Reducing uncertainty in prediction of wheat performance under climate change. Martre, P. 2015.
Reducing uncertainty in prediction of wheat performance under climate change [link]Slides  abstract   bibtex   
Projections of climate change impacts on crop performances are inherently uncertain. However, multimodel uncertainty analysis of crop responses is rare because systematic and objective comparisons among process-based crop simulation models are difficult. Here we report on the Agricultural Model Intercomparison and Improvement Project ensemble of 30 wheat models tested using both crop and climate observed data in diverse environments, including infra-red heating field experiments, for their accuracy in simulating multiple crop growth, N economy and yield variables. The relative error averaged over models in reproducing observations was 24-38% for the different end-of-season variables. Clusters of wheat models organized by their correlations with temperature, precipitation, and solar radiation revealed common characteristics of climatic responses; however, models are rarely in the same cluster when comparing across sites. We also found that the amount of information used for calibration has only a minor effect on model ensemble climatic responses, but can be large for any single model. When simulating impacts assuming a mid-century A2 emissions scenario for climate projections from 16 downscaled general circulation models and 26 wheat models, a greater proportion of the uncertainty in climate change impact projections was due to variations among wheat models rather than to variations among climate models. Uncertainties in simulated impacts increased with atmospheric [CO2] and associated warming. Extrapolating the model ensemble temperature response (at current atmospheric [CO2]) indicated that warming is already reducing yields at a majority of wheat-growing locations. Finally, only a very weak relationship was found between the models’ sensitivities to interannual temperature variability and their response to long-term warming, suggesting that additional processes differentiate climate change impacts from observed climate variability analogs. In conclusion, uncertainties in prediction of climate change impacts on crop performance can be reduced by improving temperature and CO2 relationships in models and are better quantified through use of impact ensembles.
@Conference {Martre2015c, 
author = {Martre, Pierre}, 
editor = {}, 
title = {Reducing uncertainty in prediction of wheat performance under climate change}, 
booktitle = {MACSUR Science Conference, 2015-04-08 to 2015-04-10, Reading, United Kingdom}, 
volume = {In: Integrated Climate Risk Assessment in Agriculture & Food : SP5–38.}, 
publisher = {}, 
address = {}, 
year = {2015}, 
url_Slides = {http://ojs.macsur.eu/index.php/Reports/article/view/SP5-38}, 
abstract = {Projections of climate change impacts on crop performances are inherently uncertain. However, multimodel uncertainty analysis of crop responses is rare because systematic and objective comparisons among process-based crop simulation models are difficult. Here we report on the Agricultural Model Intercomparison and Improvement Project ensemble of 30 wheat models tested using both crop and climate observed data in diverse environments, including infra-red heating field experiments, for their accuracy in simulating multiple crop growth, N economy and yield variables. The relative error averaged over models in reproducing observations was 24-38% for the different end-of-season variables. Clusters of wheat models organized by their correlations with temperature, precipitation, and solar radiation revealed common characteristics of climatic responses; however, models are rarely in the same cluster when comparing across sites. We also found that the amount of information used for calibration has only a minor effect on model ensemble climatic responses, but can be large for any single model. When simulating impacts assuming a mid-century A2 emissions scenario for climate projections from 16 downscaled general circulation models and 26 wheat models, a greater proportion of the uncertainty in climate change impact projections was due to variations among wheat models rather than to variations among climate models. Uncertainties in simulated impacts increased with atmospheric [CO2] and associated warming. Extrapolating the model ensemble temperature response (at current atmospheric [CO2]) indicated that warming is already reducing yields at a majority of wheat-growing locations. Finally, only a very weak relationship was found between the models’ sensitivities to interannual temperature variability and their response to long-term warming, suggesting that additional processes differentiate climate change impacts from observed climate variability analogs. In conclusion, uncertainties in prediction of climate change impacts on crop performance can be reduced by improving temperature and CO2 relationships in models and are better quantified through use of impact ensembles.},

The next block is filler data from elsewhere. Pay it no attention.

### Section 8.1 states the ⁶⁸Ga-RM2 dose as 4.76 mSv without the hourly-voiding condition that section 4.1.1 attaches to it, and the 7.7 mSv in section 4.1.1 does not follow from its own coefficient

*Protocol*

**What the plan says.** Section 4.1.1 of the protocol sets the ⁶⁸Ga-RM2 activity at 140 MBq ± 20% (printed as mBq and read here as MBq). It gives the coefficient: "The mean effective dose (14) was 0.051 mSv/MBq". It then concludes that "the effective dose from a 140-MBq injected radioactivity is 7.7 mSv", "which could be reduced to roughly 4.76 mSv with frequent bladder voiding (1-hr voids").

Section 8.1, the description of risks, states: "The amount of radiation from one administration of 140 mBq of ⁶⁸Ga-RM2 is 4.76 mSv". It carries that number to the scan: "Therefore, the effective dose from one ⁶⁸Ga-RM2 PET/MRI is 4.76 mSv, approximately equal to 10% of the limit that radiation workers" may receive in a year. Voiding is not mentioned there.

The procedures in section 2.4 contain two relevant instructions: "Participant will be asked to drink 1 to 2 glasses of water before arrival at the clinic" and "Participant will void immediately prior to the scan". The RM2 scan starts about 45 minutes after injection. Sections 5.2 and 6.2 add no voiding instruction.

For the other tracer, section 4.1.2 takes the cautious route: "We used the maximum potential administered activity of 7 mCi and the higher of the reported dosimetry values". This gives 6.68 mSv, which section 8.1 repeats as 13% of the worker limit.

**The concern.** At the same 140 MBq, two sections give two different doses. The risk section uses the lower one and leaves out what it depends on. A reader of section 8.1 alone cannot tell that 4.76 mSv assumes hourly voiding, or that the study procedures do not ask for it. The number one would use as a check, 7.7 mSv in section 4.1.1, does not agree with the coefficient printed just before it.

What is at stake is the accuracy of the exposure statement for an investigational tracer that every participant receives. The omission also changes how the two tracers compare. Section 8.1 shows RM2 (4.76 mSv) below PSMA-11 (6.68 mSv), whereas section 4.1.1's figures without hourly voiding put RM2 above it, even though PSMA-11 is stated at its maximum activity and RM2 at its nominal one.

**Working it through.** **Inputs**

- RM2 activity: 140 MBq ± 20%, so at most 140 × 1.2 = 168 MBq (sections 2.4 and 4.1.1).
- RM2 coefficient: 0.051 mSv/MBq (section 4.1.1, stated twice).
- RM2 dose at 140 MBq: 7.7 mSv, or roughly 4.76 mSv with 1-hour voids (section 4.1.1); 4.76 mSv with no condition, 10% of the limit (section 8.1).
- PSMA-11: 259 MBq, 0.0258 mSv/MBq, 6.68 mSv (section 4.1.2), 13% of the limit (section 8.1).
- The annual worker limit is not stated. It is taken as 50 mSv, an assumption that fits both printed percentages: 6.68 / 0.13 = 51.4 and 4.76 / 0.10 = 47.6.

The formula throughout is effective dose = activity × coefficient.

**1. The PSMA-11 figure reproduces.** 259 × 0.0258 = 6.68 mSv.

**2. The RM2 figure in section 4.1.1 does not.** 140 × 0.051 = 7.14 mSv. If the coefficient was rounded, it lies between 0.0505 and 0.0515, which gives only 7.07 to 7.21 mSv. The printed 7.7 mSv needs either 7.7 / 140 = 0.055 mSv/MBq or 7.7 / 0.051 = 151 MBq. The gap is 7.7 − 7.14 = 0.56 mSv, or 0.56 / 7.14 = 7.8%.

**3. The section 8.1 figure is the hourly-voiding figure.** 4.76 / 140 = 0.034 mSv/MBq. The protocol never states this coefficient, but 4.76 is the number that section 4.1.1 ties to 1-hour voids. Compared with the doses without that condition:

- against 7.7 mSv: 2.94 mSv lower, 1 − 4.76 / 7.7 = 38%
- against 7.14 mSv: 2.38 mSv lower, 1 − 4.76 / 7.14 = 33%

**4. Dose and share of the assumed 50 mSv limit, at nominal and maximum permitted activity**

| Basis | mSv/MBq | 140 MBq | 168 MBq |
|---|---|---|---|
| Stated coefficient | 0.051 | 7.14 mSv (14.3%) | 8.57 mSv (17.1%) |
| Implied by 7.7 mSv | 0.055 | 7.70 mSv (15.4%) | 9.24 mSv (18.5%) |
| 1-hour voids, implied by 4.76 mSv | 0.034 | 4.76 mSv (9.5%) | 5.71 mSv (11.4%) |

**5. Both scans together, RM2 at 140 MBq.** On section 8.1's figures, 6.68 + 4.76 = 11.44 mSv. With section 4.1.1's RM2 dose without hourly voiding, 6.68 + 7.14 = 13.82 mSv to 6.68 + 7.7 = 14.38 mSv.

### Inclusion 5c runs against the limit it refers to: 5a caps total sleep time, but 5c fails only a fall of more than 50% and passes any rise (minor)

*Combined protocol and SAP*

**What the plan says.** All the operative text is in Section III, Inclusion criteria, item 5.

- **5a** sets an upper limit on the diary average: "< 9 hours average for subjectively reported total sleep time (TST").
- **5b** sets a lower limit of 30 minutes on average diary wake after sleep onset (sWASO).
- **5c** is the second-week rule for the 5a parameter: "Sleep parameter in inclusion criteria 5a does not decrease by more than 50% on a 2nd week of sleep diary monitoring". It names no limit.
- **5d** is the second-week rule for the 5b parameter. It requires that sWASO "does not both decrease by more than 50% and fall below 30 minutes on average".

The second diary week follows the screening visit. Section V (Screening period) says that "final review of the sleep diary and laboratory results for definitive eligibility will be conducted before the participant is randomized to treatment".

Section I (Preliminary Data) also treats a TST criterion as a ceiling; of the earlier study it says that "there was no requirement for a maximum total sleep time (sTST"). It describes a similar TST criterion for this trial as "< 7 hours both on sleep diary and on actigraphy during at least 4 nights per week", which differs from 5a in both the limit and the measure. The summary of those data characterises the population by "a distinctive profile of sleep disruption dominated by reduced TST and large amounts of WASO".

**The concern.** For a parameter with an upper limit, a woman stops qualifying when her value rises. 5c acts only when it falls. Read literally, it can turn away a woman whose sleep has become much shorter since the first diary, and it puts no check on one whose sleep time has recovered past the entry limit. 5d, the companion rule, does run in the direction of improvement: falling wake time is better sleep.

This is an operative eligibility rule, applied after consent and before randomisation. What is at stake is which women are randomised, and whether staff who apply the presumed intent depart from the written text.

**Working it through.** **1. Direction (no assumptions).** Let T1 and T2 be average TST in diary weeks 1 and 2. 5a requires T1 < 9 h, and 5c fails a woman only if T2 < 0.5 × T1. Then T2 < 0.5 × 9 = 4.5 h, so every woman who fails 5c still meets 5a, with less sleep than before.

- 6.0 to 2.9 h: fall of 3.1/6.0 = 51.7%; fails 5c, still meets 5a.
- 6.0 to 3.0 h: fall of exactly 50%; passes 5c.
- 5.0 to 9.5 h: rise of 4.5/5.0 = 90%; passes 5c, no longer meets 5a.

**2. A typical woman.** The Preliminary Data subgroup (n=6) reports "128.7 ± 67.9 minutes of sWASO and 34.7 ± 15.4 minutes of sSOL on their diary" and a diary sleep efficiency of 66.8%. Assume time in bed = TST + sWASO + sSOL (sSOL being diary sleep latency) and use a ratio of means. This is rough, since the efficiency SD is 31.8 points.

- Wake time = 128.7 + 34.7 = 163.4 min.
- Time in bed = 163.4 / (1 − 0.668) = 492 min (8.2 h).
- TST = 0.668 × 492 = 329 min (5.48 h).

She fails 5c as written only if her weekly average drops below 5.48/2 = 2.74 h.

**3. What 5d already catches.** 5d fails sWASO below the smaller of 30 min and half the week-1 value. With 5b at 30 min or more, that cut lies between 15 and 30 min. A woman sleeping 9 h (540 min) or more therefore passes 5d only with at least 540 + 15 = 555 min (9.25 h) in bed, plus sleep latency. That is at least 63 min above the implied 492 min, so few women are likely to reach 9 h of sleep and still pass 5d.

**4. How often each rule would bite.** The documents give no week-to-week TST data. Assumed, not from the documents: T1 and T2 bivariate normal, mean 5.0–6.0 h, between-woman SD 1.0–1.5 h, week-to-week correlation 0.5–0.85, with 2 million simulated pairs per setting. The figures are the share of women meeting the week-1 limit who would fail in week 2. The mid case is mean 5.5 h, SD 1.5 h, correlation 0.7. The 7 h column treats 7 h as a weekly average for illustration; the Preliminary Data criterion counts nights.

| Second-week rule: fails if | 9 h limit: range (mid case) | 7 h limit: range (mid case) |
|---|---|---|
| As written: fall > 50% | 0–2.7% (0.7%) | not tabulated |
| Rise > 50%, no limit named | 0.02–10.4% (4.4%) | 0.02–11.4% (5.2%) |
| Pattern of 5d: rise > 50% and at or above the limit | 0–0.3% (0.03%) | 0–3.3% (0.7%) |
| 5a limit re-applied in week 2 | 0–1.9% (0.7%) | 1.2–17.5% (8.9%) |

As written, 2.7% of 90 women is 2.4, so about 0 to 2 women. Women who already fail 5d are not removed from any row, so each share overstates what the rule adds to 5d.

note = { }, 
keywords = {}, 
type = {}}
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